Behind-the-scenes: a media matchday at Carrow RoadIn the latest edition of his monthly blog, Senior Club Journalist Ben Mouncer talks through hosting the press at a Canaries home game.
NESTLED at the back of the City Stand, squashed between the Director’s Box and the Snake Pit, you will find a row of laptops.
To clear up any doubt, they are manned, for burrowed somewhere behind them are those who tell the story of Norwich City Football Club.
The 65 seats in the press box are where the fortunate few who get to watch the game for a living are housed during those frantic 90 minutes on a Saturday afternoon.
It doesn’t wrap up there. The pitch perimeter will be dotted with photographers, the tunnel area with floor managers and the gantry with camera people. On the occasion of a live television broadcast of a big match, up to 200 media professionals will get to work at Carrow Road.
Yet that sizeable operation has its spring in a humble room at City’s Colney training base, where the lead up begins two days prior with our press conference.
It is here where our regular partners in local and national media congregate – a standard day will see Archant (Eastern Daily Press/Evening News/Mustard TV) and Radio Norfolk quiz Neil Adams to uncover all the important news regarding the Canaries, and a bit more. They are often joined by representatives from press agencies, the BBC, ITV and, on occasion, Sky Sports.
When picking a player to also face the cameras, it isn’t just a case of a lucky dip. The press team will liaise on the most suitable option, taking into account recent events on the pitch and how many press conferences and interviews they have done recently, as well as considering any angles that journalists may follow, for example whether said player has any links with the opposition.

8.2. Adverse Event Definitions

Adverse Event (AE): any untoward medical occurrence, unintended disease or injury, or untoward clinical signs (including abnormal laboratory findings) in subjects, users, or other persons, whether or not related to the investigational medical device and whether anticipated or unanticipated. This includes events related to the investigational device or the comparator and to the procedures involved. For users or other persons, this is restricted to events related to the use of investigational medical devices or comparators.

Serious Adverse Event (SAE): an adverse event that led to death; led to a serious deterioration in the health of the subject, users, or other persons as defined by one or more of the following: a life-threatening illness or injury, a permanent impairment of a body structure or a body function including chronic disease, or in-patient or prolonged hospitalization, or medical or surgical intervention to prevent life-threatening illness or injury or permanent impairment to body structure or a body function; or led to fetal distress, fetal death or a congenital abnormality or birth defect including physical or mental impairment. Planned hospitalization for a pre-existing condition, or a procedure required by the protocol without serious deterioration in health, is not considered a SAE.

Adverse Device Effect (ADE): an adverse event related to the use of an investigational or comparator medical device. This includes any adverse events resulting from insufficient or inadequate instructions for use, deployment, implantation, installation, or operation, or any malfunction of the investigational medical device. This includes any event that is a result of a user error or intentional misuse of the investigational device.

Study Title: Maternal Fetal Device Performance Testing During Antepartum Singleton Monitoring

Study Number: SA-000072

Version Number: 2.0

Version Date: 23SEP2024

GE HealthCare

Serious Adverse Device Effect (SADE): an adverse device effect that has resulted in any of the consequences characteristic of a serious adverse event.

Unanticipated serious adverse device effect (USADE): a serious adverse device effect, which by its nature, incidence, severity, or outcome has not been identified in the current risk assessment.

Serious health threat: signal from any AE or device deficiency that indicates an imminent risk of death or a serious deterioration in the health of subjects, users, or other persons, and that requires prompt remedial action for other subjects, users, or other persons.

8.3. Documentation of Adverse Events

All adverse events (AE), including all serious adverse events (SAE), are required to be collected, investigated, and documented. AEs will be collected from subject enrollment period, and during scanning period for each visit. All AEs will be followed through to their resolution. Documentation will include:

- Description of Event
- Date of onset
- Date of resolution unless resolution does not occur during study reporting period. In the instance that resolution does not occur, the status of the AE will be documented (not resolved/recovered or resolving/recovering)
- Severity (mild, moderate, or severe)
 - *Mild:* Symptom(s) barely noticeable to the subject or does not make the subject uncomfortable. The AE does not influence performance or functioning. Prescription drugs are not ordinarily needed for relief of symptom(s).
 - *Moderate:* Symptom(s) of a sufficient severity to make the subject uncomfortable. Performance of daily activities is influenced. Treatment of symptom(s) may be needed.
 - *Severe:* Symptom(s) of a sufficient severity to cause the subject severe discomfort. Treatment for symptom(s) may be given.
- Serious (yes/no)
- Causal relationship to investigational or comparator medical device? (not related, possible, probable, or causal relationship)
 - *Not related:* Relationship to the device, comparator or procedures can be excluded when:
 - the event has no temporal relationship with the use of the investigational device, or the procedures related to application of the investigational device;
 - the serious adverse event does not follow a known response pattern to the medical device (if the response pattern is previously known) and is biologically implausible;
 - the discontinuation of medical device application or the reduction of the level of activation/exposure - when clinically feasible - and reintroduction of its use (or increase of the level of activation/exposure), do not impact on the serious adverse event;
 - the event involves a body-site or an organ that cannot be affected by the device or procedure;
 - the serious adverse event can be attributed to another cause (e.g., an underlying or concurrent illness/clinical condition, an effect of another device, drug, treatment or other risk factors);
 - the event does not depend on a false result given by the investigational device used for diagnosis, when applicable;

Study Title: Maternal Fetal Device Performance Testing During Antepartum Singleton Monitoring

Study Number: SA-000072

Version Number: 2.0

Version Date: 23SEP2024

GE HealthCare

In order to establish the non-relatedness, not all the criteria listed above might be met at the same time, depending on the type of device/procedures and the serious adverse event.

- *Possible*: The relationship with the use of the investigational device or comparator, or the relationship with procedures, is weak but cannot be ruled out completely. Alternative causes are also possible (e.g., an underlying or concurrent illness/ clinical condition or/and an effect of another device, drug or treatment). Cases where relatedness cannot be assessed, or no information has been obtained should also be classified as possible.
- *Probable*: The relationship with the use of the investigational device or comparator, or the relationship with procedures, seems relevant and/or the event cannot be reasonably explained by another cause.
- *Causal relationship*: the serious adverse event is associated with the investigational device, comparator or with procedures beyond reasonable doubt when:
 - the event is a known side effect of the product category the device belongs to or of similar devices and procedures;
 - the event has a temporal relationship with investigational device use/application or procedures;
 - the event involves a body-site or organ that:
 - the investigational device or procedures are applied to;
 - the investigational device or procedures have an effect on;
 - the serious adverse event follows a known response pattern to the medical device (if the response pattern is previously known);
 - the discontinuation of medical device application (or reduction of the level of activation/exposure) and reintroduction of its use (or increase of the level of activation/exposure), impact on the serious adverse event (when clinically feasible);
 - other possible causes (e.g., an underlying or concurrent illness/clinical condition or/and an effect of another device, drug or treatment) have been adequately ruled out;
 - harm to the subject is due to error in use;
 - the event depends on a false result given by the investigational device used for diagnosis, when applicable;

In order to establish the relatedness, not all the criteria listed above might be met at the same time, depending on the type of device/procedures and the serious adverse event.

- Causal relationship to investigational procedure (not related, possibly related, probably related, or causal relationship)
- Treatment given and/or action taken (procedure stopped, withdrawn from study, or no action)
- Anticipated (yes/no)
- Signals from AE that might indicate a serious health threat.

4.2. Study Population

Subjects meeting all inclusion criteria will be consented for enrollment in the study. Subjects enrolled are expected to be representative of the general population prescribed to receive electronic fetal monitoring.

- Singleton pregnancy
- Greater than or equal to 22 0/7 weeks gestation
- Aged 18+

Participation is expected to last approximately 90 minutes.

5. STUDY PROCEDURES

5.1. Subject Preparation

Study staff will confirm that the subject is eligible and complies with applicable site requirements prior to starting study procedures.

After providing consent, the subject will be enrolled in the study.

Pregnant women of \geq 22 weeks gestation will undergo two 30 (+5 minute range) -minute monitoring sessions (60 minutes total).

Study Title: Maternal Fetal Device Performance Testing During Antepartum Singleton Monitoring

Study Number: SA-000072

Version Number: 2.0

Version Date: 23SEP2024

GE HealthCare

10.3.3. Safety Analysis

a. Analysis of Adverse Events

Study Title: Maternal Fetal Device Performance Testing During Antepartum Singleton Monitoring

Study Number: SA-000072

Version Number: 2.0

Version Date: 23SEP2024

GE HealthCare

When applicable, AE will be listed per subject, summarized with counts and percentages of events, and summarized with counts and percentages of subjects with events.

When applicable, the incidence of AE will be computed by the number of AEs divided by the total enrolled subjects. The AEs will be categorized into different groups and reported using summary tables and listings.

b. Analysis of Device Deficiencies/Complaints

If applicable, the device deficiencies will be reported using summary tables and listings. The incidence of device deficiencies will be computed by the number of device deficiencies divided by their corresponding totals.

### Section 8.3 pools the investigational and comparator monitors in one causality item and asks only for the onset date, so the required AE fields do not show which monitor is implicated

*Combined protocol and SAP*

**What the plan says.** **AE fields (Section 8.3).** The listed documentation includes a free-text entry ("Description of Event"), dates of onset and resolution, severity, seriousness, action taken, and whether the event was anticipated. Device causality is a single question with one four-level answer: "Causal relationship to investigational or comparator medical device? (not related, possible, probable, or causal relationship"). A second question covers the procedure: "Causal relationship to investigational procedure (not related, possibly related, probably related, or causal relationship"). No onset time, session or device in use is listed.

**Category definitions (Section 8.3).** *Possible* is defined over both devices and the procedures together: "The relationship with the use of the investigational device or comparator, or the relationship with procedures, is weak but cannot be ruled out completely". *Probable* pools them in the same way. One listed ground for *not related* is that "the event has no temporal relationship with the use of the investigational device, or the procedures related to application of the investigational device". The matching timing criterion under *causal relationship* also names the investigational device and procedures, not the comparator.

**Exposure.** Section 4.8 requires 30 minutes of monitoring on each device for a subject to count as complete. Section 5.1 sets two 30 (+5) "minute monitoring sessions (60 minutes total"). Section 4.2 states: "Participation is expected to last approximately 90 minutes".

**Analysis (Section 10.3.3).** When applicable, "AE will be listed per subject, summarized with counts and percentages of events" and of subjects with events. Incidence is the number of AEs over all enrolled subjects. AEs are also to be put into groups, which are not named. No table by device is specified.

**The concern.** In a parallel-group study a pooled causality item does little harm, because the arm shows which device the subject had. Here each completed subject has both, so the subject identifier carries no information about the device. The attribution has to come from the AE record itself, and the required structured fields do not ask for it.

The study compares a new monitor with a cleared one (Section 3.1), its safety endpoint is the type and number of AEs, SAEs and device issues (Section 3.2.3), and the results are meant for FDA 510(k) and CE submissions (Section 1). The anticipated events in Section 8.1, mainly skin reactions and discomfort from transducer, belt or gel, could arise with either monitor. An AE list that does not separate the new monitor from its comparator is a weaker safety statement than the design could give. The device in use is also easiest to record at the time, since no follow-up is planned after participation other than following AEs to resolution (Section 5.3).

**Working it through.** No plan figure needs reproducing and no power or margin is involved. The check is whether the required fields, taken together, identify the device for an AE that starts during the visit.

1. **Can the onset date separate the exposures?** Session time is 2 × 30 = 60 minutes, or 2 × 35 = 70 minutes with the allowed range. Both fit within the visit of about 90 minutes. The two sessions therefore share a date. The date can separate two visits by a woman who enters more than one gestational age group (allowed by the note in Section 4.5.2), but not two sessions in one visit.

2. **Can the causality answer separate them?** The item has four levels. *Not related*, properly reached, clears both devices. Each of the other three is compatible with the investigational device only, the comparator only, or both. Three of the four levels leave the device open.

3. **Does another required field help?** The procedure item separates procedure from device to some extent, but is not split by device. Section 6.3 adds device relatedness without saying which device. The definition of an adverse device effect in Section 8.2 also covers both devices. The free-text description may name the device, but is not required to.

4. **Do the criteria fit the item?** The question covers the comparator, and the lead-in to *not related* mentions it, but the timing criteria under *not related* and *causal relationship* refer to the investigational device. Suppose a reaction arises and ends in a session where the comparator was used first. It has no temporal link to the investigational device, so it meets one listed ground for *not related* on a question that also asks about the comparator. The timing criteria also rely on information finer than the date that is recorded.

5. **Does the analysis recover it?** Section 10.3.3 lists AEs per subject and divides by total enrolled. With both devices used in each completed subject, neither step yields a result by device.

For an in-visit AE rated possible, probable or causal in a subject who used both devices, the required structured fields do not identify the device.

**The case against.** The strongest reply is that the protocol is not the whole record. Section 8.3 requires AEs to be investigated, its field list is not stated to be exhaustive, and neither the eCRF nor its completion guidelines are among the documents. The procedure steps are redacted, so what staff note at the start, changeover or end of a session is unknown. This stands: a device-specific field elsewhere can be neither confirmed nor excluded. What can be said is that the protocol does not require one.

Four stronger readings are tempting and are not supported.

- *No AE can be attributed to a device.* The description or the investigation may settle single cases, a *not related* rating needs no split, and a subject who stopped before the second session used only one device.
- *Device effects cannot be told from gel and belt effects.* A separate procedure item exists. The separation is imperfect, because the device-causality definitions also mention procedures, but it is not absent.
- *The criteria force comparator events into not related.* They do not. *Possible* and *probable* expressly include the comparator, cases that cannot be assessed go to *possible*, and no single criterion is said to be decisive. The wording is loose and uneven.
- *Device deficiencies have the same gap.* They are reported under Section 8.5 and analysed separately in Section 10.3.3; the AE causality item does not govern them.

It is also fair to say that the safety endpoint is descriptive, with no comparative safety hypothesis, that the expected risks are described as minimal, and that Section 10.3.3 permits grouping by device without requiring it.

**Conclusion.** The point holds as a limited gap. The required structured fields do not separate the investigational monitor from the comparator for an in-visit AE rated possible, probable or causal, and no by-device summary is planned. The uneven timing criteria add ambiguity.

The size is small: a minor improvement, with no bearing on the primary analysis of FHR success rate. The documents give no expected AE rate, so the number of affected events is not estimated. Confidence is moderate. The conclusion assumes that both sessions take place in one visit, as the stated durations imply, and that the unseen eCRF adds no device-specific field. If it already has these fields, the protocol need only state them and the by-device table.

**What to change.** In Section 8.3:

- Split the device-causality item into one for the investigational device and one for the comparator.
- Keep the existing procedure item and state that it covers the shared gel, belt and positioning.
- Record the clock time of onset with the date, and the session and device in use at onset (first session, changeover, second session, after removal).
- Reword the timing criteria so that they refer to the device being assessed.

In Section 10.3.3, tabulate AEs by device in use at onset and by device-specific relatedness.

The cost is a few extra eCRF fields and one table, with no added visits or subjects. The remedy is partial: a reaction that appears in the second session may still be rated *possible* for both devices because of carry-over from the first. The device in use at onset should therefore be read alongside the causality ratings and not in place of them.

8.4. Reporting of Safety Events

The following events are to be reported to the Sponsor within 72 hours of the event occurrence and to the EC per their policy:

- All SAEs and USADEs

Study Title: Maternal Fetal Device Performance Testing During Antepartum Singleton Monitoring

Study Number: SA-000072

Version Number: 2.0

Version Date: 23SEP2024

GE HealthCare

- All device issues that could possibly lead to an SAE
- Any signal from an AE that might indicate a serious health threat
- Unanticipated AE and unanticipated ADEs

Conference done, and the newspapers, bulletins and airwaves will be well stocked with team news and tactics talk for the build-up to kick-off.
On a matchday, journalists will come through the press room any time between three hours and 30 minutes before the start of the game. Take a walk through it and it will be abuzz with conversation, not just about football but often about the food that’s on offer!
Snappers will choose their spot for the match, presenters will tune into their ISDN points for broadcast and reporters will await the team news, which comes an hour before kick-off.
Just as supporters take their seats, the journalists will take theirs. Any final preparation duties are fulfilled and in-game, eyes are glued as often to laptop and television screens as they are to the action.
All types of Canaries coverage is provided, ranging from the on-trend methods through social media and live blogging to the traditional match reporting and commentary.
At the final whistle, everyone shuffles down to the press conference room in the bowels of the City Stand while I join my colleagues from the Communication team in the tunnel, where we stand ready to greet the manager and prepare him for his media duties, win lose or draw.
After a quick chat, Neil will slide into one of the rooms near the home changing room for television interviews before speaking to his former commentary ally Chris Goreham for Radio Norfolk. Finally, he will face the print journalists to complete a routine that usually lasts for 20 minutes.
As part of that process a player is chosen, sometimes two in victory, while exceptions are made if a broadcaster has travelled from afar to catch up with an overseas Canary.
And long after the stands have emptied, the conversation is still ongoing as tomorrow’s headlines are written, hopefully telling the story of a Norwich City triumph.